Rabbis Shmuel Goldin, David-Seth Kirshner, and Larry Rothwachs
Rabbi Shmuel Goldin is religious leader of Cong. Ahavath Torah in Englewood and rabbinic adviser for Jewish Education for Generations; Rabbi David-Seth Kirshner is religious leader of Temple Emanu-El in Closter; and Rabbi Larry Rothwachs is religious leader of Cong. Beth Aaron in Teaneck and president of the Rabbinical Council of Bergen County.
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Why Ferguson matters to Jews

“Standing on the parted shores of history, we still believe what we were taught before ever we stood at Sinai’s foot:

“That wherever we go, it is eternally Egypt; that there is a better place, a promised land; that the winding way to that promise passes through the wilderness.

“That there is no way to get from here to there except by joining hands, marching together.”

This passage is read every Friday night at my synagogue, Barnert Temple, and I am moved each time it is read. Ever since I was a teenager, I would picture Rabbi Abraham Joshua Heschel and Dr. Martin Luther King Jr. walking hand in hand in 1965, marching for voting rights in Selma, Alabama.

 

 

To a daughter on her way to Israel

We spend much of Thursday at Marshall’s.

“What do you think?” I ask you, frowning. “Here. Add up these numbers.” I read you the measurements of the cute red wheelie bag, and you punch the figures into your phone.

“It comes to 44, Mom. Perfect!” Perfect for El Al, that is. Height plus width plus depth, the dimensions of your carry-on luggage may not exceed 45 inches.

“That’s great, sweetie!” I say cheerfully, and we wheel it to the cashier. One more thing we can cross off the list.

 

 

Jewish time

Have you forgotten that the seasons have no regard

for the sovereignty of the sun

and instead attend upon

the grace and glory of the moon?

have you forgotten that the day begins

with evening’s song

and ends with shadow’s conquest of the hills?


 

I never heard any talk about “Jewish time” until I moved to New Jersey. When I was growing up, my family belonged to a Reform temple in Forest Hills, New York, and maybe it still retained a strong sense of its German-Jewish origins. Punctuality is a value, some say an obsession, present in powerful form in British as well as German culture, and by extension the Anglo-Saxon-dominated culture of the United States. And it was marginalized groups that were known to possess a different sense of time from the mainstream.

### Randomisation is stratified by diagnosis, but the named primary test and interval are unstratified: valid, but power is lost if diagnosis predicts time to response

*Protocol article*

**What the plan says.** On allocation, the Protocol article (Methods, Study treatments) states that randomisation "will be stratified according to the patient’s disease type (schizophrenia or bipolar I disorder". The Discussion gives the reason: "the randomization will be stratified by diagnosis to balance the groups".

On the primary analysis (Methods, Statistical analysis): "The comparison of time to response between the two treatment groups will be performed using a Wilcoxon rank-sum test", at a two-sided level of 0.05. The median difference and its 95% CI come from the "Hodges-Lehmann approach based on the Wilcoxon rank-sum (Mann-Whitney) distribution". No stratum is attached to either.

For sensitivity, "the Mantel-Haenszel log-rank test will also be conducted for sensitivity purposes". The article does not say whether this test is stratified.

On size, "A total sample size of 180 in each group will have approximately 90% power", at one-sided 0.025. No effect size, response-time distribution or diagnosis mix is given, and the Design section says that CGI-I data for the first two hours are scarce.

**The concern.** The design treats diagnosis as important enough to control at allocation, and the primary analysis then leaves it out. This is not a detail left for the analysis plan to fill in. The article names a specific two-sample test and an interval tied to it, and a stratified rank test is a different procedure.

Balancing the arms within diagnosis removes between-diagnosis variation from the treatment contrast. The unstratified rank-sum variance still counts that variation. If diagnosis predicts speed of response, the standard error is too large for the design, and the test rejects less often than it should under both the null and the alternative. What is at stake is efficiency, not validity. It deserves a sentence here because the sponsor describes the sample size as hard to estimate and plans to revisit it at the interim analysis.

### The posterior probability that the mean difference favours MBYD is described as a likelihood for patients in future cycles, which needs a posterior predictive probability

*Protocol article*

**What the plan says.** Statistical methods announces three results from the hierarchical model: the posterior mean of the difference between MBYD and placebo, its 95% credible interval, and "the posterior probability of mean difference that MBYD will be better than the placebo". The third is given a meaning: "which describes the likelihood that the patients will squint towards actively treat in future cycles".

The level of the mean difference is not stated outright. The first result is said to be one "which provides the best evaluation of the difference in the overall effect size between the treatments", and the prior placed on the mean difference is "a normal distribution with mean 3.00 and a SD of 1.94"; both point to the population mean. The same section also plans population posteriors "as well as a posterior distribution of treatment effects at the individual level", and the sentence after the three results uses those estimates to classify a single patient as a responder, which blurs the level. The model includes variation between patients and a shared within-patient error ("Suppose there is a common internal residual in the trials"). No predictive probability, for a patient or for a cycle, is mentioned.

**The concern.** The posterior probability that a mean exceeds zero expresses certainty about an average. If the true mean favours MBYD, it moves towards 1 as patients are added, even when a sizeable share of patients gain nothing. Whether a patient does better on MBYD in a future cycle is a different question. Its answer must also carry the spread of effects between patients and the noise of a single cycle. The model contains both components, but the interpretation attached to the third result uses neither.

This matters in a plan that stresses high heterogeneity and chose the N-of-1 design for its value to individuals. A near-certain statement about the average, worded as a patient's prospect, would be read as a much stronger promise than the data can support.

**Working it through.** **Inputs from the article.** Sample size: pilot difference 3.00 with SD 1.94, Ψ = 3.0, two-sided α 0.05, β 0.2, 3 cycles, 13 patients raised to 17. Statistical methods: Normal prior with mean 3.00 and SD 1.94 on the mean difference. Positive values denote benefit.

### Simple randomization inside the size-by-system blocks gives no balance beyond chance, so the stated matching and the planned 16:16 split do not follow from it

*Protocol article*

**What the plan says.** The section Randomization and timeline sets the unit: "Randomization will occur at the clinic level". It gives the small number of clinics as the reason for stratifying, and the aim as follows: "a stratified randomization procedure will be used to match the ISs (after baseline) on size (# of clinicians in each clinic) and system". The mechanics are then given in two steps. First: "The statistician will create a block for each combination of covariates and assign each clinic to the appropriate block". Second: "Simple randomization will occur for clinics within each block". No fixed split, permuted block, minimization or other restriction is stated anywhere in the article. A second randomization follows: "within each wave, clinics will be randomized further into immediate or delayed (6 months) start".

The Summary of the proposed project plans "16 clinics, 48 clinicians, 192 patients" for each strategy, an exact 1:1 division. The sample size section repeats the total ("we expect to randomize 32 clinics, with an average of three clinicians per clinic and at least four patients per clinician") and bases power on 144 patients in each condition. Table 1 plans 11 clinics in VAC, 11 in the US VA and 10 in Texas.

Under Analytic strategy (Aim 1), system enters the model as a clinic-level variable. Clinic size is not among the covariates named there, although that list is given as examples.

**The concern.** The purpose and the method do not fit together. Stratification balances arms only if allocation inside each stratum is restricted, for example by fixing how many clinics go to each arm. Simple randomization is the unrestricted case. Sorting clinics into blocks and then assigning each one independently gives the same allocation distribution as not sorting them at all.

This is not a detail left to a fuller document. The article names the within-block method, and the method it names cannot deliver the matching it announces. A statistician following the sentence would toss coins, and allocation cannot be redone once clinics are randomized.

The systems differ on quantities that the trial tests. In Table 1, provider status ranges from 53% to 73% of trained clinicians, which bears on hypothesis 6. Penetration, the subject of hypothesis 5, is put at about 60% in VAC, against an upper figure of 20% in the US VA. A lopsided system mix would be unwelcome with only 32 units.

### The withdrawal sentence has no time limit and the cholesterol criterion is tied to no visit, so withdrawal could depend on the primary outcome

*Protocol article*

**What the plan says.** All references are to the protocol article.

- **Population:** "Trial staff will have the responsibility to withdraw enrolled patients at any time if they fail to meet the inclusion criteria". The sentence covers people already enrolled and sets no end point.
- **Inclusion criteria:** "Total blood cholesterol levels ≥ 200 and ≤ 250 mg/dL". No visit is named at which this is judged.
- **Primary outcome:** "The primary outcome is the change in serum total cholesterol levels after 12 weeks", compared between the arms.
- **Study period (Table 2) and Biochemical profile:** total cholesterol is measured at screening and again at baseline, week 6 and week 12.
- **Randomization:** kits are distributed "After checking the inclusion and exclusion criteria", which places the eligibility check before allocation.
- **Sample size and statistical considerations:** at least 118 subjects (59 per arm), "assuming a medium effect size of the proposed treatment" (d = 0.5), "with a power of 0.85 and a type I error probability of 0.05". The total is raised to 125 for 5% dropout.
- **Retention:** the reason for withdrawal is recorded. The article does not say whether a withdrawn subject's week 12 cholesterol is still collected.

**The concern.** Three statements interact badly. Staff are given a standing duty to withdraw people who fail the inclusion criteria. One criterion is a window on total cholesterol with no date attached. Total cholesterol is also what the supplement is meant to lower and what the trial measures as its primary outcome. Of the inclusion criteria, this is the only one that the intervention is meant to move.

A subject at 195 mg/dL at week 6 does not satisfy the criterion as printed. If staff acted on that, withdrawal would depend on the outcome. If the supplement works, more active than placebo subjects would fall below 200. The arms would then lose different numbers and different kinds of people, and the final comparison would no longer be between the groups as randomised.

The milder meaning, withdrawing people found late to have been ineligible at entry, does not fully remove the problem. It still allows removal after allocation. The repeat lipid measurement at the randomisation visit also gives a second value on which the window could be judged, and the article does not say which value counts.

That’s why, back when I was a college student in the ‘70s, I heard references to stereotypes about “Indian time” for Native Americans, “Spanish time” for Latinos, and “Black time” for African-Americans. But back then, I never heard anyone talk about “Jewish time” or “Hebrew time” to explain why, for example, services scheduled to begin at 8 p.m. might not actually start until 8:15 or 8:20.

 

 

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Remembering Regina Jonas

Conversion to Judaism is very much in the news today — and for all the wrong reasons. But at the moment, my interest is not in the history of conversion itself, but in the way that it is read into next week’s Torah reading, parashat Lekh Lekha (Genesis 12-17).

The Torah reading opens with God commanding Abraham to set forth on a journey to a place unknown. Abraham sets forth with his wife Sarah, his nephew, all their possessions, and “the souls that they had made in Haran.”

How does someone “make” souls? The midrashic collection Genesis Rabbah, compiled some time in the fifth through eighth centuries, interprets this strange clause as referring to converts. Why did the text say “made” instead of “converted”? To demonstrate that converting someone to Judaism is like creating that person anew. But why the plural? Doesn’t it really mean that he, Abraham, had made or converted those souls? No. Abraham converted the men; Sarah converted the women (Genesis Rabbah 39:14).

 

 

Lord of the fruit flies

All right, I confess. Some Jews have Christmas envy.

Me, I have Halloween envy.

When it gets cool and the leaves change color, I long for cornstalks on my doorstep, candy corn in my candy bowls, gourds on my table, spider webs on my bushes, trick-or-treaters ringing my bell. Sometimes I drive to Bergenfield and Bogota to get my Halloween fix. And, O.K., maybe I wrote a short story that managed to incorporate both the Holocaust and a werewolf.

Still, I like to think I have it under control.